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By: DimeCollectoR, Jason Moore
Jul 24 2017 11:00am
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Hi folks!

Put on your thinking caps.

 

Every so often I like to branch out from format and archetype specifics and venture into the realm of general strategy. In fact, today's concept is so general that it extends even beyond the game of Magic itself.

 

This means that if you're a Pauper veteran, a newbie, don't even play Pauper, are about to get into a fight, want your landlord to give you a few more days to make rent, etc., then you will hopefully be able to internalize and utilize the principles described in today's article to your benefit.

 

I'm not quite sure why, but my brain appears to be wired in such a way that I'm often fascinated by the interwoven threads of strategy and contest. Hopefully you're either like me, or at the least willing to indulge me, because today we're going to be tackling a strategic concept I'm calling “The Two Ways to Win.”

 

So let's do it.

 

The notion of there being two clear and observable paths to victory is most certainly not mine. As it turns out, I was introduced to the concept years ago when listening to the audiobook version of Carl von Clausewitz' benchmark military work, “On War.”

 

While Clausewitz, like Sun Tzu, has been analyzed and referenced nearly to the point of exhaustion, I find that there are still revelations to be had, extrapolations to be performed, and a deal more to be mined, intellectually, from their writings.

 

Specifically I'm referring to Clausewitz' notion, set forth in Chapter 2 of “On War.”

 

The military power must be destroyed, that is, reduced to such a state as not to be able to prosecute the war...the hostile feeling and action of hostile agencies, cannot be considered as at an end as long as the will of the enemy is not subdued also;”

 

To rephrase, Clausewitz (and for that matter later strategists like Fuller – no really, check him out, he's brilliant -) has identified the two ways to achieve victory over an opponent. The first involves diminishing the opponent's means of resisting us, and the second involves diminishing their will to resist us.

 

Joseph McCallion reinforces this concept in the abstract of “Achieving Total War Goals With a Limited War Force: Convincing the Enemy to Accept Defeat.” Here is his explanation.

 

Destroying an enemy’s means to resist is quantifiable and can be done through superiority in numbers, firepower and attrition. However, defeating an enemy’s will to resist is not measurable and cannot be guaranteed through superior firepower or strength.”

 

Fuller shares this sentiment, as the following quote on pg. 284 of “The Foundations of the Science of War” illustrates.

 

"To apply the principle of offensive action is to break down this unit by disorganizing the enemy, which may be accomplished by attacking the physical or moral foundations of his army."

 

Don't worry, we are going to get more clear on these ideas and how they pertain to Magic in just a second.

 

Before we do that though, allow me to emphasize the significance of clearly interpreting these strategic considerations and putting them into practice.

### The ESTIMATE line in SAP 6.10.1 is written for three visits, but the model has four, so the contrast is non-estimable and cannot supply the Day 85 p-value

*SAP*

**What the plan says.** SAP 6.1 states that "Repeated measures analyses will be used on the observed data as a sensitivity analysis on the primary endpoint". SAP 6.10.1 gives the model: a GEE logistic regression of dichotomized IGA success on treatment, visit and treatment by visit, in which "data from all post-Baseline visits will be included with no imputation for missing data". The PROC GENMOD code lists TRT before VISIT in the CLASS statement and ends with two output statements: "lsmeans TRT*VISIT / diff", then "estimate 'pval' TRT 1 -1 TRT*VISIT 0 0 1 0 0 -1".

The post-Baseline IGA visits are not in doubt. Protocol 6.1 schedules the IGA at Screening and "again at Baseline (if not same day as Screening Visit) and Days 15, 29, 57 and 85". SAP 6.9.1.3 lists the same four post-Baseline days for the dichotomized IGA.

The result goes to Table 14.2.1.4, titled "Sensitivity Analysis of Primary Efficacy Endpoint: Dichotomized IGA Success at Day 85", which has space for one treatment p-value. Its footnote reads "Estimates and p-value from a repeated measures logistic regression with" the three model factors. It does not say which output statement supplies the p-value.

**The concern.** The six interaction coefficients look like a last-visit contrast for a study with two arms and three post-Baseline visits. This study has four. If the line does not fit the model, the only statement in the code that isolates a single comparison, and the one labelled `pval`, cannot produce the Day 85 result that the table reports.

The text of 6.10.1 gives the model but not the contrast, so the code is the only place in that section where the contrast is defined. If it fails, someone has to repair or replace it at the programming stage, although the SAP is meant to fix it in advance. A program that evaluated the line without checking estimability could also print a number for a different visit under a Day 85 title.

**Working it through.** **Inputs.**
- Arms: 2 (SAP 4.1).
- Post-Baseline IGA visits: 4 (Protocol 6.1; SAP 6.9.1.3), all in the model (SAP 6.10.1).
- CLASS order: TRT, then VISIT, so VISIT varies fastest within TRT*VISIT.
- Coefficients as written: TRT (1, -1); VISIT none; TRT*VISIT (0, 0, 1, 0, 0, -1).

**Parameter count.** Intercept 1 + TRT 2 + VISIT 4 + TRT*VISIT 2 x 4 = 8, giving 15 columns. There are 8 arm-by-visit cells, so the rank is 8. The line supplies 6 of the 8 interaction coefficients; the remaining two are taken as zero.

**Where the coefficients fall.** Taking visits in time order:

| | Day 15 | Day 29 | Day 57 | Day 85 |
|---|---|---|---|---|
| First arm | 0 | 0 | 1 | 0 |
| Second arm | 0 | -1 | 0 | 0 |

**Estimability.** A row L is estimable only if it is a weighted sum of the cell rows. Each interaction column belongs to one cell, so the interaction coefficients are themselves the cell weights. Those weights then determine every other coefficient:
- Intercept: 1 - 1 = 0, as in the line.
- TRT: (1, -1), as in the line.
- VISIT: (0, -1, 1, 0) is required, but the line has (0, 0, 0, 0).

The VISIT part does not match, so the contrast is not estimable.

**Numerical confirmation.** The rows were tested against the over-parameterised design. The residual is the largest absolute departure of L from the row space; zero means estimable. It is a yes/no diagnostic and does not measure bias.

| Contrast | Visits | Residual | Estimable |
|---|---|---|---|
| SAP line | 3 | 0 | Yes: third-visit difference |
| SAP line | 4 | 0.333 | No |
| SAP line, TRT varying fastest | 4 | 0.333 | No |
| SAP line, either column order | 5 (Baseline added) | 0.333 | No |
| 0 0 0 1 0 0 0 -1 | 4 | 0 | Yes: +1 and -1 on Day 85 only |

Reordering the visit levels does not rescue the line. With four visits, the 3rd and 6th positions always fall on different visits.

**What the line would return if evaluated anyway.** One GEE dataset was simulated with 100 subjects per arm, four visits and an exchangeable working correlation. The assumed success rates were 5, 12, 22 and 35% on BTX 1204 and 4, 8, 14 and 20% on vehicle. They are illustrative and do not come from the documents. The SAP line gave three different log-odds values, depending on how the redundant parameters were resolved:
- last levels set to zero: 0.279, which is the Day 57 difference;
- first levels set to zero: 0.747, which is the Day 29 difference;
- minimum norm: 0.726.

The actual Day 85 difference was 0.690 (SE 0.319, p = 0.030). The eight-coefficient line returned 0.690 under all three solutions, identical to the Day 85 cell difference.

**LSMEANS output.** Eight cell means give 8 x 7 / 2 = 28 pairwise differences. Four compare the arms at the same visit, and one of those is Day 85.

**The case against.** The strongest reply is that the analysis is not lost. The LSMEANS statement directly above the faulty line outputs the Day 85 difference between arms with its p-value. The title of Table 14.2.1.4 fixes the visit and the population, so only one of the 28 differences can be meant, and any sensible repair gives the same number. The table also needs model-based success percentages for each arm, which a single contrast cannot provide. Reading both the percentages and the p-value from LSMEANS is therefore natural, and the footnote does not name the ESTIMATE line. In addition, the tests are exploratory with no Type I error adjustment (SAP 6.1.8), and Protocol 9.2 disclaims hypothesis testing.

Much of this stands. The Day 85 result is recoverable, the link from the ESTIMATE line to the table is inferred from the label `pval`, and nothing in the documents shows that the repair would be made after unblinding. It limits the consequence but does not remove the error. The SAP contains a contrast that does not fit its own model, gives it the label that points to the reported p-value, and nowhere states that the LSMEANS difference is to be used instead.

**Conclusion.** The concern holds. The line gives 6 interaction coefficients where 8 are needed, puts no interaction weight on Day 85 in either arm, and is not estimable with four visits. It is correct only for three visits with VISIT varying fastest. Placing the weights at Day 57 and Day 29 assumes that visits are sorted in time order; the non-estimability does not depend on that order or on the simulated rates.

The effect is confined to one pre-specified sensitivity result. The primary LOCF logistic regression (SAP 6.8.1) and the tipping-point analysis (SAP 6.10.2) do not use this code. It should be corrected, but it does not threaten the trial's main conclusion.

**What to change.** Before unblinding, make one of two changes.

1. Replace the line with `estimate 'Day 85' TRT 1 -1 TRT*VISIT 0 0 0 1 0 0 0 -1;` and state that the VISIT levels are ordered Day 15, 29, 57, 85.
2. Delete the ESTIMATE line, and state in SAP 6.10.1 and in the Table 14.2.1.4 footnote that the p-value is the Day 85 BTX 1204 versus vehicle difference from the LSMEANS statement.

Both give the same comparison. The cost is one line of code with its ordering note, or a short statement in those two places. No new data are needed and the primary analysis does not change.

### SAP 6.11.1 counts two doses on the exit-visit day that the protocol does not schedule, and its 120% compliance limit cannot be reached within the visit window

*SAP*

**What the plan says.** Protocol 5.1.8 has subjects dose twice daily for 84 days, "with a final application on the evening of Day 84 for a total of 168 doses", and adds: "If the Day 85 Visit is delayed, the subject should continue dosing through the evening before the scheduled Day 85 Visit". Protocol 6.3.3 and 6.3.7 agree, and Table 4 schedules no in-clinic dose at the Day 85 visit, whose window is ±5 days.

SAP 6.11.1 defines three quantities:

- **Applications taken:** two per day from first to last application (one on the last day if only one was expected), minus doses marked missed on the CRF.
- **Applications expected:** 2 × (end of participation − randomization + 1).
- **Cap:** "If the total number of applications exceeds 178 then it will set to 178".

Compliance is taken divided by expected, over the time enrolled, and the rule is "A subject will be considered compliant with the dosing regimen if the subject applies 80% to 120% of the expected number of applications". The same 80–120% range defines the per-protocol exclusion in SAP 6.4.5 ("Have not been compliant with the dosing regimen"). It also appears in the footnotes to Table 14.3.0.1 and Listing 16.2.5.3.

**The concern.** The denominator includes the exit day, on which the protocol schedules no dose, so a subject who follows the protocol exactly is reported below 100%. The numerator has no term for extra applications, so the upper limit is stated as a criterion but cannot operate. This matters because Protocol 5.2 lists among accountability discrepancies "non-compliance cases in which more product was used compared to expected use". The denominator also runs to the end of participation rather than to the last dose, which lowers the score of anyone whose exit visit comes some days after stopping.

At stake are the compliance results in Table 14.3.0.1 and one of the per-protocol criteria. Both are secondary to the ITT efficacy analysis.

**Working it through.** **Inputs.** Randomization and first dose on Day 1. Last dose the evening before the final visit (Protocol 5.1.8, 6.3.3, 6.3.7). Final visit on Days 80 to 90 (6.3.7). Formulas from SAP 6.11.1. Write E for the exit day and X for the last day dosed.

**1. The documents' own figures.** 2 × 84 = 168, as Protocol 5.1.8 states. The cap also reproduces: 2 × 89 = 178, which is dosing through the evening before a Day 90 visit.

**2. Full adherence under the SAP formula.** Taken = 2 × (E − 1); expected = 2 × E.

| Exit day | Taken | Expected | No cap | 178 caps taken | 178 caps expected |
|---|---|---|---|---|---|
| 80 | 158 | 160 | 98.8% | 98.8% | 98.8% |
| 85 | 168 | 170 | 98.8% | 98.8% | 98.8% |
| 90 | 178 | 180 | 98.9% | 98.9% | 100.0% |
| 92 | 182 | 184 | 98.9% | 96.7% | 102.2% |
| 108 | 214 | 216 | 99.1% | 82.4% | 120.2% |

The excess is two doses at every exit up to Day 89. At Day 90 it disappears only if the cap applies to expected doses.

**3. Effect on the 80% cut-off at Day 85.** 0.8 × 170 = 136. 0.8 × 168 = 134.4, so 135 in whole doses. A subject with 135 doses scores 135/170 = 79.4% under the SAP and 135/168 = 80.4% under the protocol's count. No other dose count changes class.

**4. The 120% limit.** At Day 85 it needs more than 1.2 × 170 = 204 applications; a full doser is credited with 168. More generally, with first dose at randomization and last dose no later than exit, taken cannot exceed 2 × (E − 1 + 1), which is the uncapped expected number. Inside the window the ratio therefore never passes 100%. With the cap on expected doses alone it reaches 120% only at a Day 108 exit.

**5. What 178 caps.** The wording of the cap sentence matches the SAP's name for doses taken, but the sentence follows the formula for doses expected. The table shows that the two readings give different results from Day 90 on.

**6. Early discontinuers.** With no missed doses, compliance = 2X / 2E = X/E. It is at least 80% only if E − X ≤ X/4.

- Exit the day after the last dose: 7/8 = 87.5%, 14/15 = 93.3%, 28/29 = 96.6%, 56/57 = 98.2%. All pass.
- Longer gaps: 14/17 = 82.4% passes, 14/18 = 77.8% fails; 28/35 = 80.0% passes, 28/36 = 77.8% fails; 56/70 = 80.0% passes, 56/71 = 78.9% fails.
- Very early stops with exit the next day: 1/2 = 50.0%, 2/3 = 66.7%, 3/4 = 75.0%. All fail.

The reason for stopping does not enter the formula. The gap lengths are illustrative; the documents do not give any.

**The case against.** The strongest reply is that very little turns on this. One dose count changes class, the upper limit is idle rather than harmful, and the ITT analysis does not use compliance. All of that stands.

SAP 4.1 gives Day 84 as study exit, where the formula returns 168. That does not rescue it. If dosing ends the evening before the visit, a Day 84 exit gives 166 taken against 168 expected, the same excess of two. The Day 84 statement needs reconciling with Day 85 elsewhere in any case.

The Two ways to Win” is an overarching concept that, as far as I can tell, applies to absolutely any scenario in which two entities are opposed and one side wants the other to submit to their will. Things like war, negotiation, sales, unarmed combat, debate, the list truly goes on.

 

Means

 

Jumping back to the first of the Two Ways, let's talk about how diminishing the opponent's means of resisting actually comes about in a game of Magic.

 

Well, the fact of the matter is you already know how it comes about. If an opponent's life total will certainly be reduced to 0, then the opponent's means of resisting us is similarly reduced to 0. The same goes for an opponent who has 0 cards left in library and will be made to draw a card. The same goes, naturally, for a player who will be made to receive 10 poison counters.

 

 

Temur Battle Rage, seen in the popular decks Affinity and Izzet Fiend, is a card that demolishes the opponent's means of resisting. If cast targeting a large enough creature (think Atog, Kiln Fiend or Nivix Cyclops), Temur Battle Rage will satisfy Fuller's “principle of offensive action” and win the war via Mccallion's “superior firepower.”

 

As Patrick Chapin stated in his article “The Theory of Everything,” a game of Magic reaches its intended conclusion when a player runs out of options. This gradual depletion of options is synonymous with the depletion of a player's means to resist. Here is a quote from Chapin's article to explain.

 

The most important of these like a King on the Chess board is the option to continue playing the game. The object of a game of Magic is to take away this option from your opponent. The way you do this is by manipulating your resources to get more and better options while denying your opponent the same in an effort to eventually take away their option to continue to play.”

 

Specifically, how do we identify and/or “take away” options from the opponent? What are some in-game examples of a player possessing the means to resist? Like the theories themselves, the examples are quite simple as a whole: the means to block an attack, the means to counter a spell or remove a threat, the means break up a combination, the means to prevent being “locked out,” and on and on.

 

Again we return to Temur Battle Rage. The Fate Reforged instant takes away the opponent's means of successfully blocking because it grants our creature trample. After sideboard, our inclusion of Pyroblast may take away our opponent's means of countering our most relevant spells.